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The CRO market is experiencing two-tiered growth: firstly from pharmaceutical companies seeking to lower fixed costs by outsourcing clinical research to CROs; and secondly, from biotechnology and specialty pharmaceutical companies that lack the infrastructure to conduct trials.
Mounting costs have forced pharmaceutical companies to move clinical trials away from the traditional playing fields of Europe and the US, in favour of conducting R&D activities offshore. The likely beneficiaries from this increased outsourcing are expected to be Asian countries such as India and China, with other countries such as South Africa, and those in Latin America and Central and Eastern Europe also expected to garner more interest.
Analysis has shown that most clinical trials currently do not meet their deadlines and approximately 85% experience delays; 95% of these must contend with delays of more than a month.1 The primary reason is difficulties in patient recruitment. Phases II and III trials require patient recruitment on a global scale, which complicates the situation and poses a serious challenge to clinical trial co-ordinators.
Though rising costs are a crucial factor, pharmaceutical companies look for unique expertise and capabilities when choosing a CRO. Technical know-how, capacities, compliance and the ability to complete clinical trials within the stipulated time are also primary factors that companies examine before making a decision (Figure 1).
Figure 1: Key attributes to a CRO (World), 2008.1
CROs have started to take centre stage in the drug development process. In fact, the drug development business model has been modified considerably to include CRO services, spearheaded by increasing drug development costs and the expanding global scale of clinical trials. Reliance on CROs has also increased considerably, primarily because of their services rendered towards conducting large, global and highly complex clinical trials.
Different factors are driving growth in different segments of the CRO market. Increasing R&D spending and toxicology services have fuelled the growth of preclinical services, while small pharmaceutical and biotech companies that lack the infrastructure to conduct Phase I trials have driven Phase I outsourcing.
Post-marketing studies have seen an increase in recent years, owing to the importance given by the medical community to the long-term safety aspects of drugs. As such, there has been an increased demand for Phase III and Phase IV clinical trials outsourcing, which is now considered a prime growth factor sector in the CRO industry. The need for therapeutic expansion, global reach and market consolidation amongst CROs has also driven the Phase III and Phase IV clinical trials outsourcing market — postmarketing clinical research involving global expansion, life cycle management, reimbursement and indication expansion has fuelled the demand for these late stage development trials. In addition to CRO services, functional services such as data management, laboratory facilities, logistics and translation services are also gaining significant importance (Figure 2).2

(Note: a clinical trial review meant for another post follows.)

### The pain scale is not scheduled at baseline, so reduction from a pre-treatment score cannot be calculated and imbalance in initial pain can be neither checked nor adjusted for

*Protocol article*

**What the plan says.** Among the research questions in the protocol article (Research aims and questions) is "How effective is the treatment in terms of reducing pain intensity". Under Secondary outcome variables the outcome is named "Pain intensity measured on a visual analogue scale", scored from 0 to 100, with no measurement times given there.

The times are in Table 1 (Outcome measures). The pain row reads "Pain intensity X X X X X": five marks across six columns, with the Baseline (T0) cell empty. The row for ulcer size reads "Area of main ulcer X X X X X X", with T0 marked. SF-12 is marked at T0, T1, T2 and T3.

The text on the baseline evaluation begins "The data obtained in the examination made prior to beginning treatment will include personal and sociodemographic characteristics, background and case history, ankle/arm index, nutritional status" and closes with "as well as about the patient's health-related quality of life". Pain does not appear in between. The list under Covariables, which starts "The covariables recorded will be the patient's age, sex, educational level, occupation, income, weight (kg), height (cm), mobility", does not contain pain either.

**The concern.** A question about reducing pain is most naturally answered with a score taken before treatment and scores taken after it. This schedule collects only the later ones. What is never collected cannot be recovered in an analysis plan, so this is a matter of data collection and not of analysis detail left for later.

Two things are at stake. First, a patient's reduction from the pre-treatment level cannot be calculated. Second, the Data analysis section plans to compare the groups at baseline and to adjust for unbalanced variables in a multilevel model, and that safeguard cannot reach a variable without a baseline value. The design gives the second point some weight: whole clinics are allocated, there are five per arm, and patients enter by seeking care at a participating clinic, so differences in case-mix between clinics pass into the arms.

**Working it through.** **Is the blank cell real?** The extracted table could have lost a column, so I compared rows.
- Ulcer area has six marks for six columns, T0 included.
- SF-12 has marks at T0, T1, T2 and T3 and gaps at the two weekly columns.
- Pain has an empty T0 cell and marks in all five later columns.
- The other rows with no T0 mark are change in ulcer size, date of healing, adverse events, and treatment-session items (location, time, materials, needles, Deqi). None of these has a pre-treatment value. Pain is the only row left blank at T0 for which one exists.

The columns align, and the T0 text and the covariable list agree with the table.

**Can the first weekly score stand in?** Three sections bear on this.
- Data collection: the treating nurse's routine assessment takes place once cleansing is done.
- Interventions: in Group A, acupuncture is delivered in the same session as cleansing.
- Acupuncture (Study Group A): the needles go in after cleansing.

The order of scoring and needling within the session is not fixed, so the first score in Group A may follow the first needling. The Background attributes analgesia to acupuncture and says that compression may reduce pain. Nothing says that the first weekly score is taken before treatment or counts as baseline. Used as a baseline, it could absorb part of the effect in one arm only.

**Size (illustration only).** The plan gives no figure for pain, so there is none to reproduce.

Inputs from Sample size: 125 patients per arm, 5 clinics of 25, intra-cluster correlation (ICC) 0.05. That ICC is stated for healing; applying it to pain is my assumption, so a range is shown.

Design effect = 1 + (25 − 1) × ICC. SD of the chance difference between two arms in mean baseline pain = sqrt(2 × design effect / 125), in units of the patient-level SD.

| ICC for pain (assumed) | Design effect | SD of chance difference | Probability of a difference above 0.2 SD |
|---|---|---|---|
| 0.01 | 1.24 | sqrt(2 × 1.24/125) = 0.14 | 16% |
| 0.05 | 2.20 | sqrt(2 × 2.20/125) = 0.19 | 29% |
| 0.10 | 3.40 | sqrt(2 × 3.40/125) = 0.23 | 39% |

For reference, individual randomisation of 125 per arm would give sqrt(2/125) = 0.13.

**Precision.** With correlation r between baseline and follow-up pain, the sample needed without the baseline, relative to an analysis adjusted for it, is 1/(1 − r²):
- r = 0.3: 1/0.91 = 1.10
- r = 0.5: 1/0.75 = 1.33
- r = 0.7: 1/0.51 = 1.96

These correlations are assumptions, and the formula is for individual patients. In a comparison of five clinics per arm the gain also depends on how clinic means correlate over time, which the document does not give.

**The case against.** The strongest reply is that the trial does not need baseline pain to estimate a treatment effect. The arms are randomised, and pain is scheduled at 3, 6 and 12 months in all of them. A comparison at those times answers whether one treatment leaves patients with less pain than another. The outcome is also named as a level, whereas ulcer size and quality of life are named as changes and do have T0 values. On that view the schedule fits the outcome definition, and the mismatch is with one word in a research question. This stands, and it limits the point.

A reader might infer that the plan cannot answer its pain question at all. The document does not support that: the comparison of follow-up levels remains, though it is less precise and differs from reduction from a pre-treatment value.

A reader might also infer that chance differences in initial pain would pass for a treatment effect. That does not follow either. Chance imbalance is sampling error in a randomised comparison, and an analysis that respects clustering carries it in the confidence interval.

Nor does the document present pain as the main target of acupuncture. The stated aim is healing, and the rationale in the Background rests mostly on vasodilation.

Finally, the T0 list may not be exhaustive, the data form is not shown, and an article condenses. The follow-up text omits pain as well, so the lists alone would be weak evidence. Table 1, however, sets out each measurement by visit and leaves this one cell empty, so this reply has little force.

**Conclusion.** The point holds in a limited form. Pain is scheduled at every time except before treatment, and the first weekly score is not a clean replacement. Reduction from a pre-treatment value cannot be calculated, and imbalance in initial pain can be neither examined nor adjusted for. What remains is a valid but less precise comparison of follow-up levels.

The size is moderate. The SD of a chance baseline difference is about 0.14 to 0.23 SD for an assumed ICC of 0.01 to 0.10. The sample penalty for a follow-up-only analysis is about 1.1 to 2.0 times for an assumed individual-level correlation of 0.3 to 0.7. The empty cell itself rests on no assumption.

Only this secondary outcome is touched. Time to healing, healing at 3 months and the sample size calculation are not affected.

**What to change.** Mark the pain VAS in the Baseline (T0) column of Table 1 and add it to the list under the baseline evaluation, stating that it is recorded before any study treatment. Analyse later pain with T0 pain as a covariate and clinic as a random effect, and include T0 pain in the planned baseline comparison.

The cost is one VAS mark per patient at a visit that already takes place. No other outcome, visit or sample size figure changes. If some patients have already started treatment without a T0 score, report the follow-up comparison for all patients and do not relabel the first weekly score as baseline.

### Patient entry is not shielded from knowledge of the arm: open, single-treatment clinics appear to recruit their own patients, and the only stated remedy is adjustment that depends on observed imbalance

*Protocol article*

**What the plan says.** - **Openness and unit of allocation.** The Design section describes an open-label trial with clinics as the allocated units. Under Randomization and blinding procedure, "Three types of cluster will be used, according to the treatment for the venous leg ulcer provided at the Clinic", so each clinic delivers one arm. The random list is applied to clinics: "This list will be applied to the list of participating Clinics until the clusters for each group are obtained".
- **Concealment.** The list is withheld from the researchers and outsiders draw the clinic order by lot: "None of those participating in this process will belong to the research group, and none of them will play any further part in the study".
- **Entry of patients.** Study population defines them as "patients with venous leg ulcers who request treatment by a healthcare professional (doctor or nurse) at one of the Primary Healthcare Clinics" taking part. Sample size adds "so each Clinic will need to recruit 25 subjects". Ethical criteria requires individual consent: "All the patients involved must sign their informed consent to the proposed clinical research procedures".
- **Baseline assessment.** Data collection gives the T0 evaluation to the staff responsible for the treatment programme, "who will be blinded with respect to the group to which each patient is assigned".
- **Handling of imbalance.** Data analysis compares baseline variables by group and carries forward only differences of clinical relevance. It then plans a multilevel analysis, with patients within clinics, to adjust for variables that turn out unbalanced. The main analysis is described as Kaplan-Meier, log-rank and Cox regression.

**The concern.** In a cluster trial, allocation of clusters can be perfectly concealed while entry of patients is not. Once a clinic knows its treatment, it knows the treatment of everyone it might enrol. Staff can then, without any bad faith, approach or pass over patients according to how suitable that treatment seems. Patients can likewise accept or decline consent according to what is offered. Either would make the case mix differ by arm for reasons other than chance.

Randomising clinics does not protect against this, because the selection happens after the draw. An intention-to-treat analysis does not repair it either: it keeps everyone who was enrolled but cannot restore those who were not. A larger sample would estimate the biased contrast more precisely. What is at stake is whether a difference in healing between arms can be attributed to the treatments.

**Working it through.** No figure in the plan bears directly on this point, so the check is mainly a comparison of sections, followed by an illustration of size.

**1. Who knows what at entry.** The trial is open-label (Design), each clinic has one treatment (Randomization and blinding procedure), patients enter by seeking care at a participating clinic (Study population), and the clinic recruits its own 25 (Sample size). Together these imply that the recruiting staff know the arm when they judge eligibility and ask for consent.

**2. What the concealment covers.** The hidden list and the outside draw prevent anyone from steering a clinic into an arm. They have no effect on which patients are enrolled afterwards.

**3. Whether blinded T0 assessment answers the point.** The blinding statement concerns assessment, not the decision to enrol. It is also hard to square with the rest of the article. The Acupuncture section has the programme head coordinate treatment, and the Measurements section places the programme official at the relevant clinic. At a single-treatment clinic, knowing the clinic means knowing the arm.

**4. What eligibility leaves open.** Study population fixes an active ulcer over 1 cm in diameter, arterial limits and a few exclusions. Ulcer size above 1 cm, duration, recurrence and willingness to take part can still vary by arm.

Figure 2: Revenue share percentage by phase (world), 2008.2
Pharmaceutical and biotech companies have increased R&D spending on CRO services significantly during the last 5 years. Expenditure on CRO services accounted for 12.9% of total global R&D expenditure in 2003 and reached 17.2% in 2008, indicating the rising demand for CRO services in drug development. The major spend in CRO services comes from pharmaceutical companies, with biotechs only accounting for 30%.3
Another observation regarding the clinical trials outsourcing arena is that North America dominates the R&D spending share compared with other geographic regions; Frost & Sullivan estimates that North America holds up to 49% market share, followed by Western Europe with 37%. Asia Pacific is gaining significant interest because of the globalization activities in R&D and now holds approximately 13.5% market share. The share from the rest of the world is only 0.5% (Figure 3).3
Figure 3: R&D spending share by geographic region (world), 2008.3
In addition, North America leads the way in the volume of clinical trials conducted, but emerging markets such as India, China and Central and Eastern Europe are expected to witness considerable growth by 2012 because of their low cost advantages and the ease with which they can recruit a heterogeneous patient population for clinical trials.
Overall, the number of clinical trials being conducted has grown significantly in the last 5–7 years. In 2000, 40000 trials were conducted while 62000 trials were conducted in 2007. Of these, more than 5000 were in oncology, more than 3000 in central nervous system and more than 2000 in infectious diseases.3
Because of increased R&D spending from specialty pharma, and the lack of infrastructure from small pharma and biotech companies, Frost & Sullivan predicts that R&D expenditure for CRO services will continue to grow. CRO services are estimated to witness growth of 14–16% by 2010 and at least 60% of FDA-regulated clinical trials are estimated to be conducted offshore by 2012.1 Consolidation amongst CROs is also a major trend to look out for in the next couple of years and is an indicator of the rising demand for large, globalized clinical trials.
Sylvia Findlay is Pharmaceuticals & Biotechnology Industry Analyst at Frost & Sullivan (India).
1. Contract Research Organization (CRO) Markets in Europe. Frost & Sullivan, August 2006.
2. US Contract Research Outsourcing Markets. Frost & Sullivan, September 2008.
3. Global CRO Spending Trends. Frost & Sullivan, June 2007.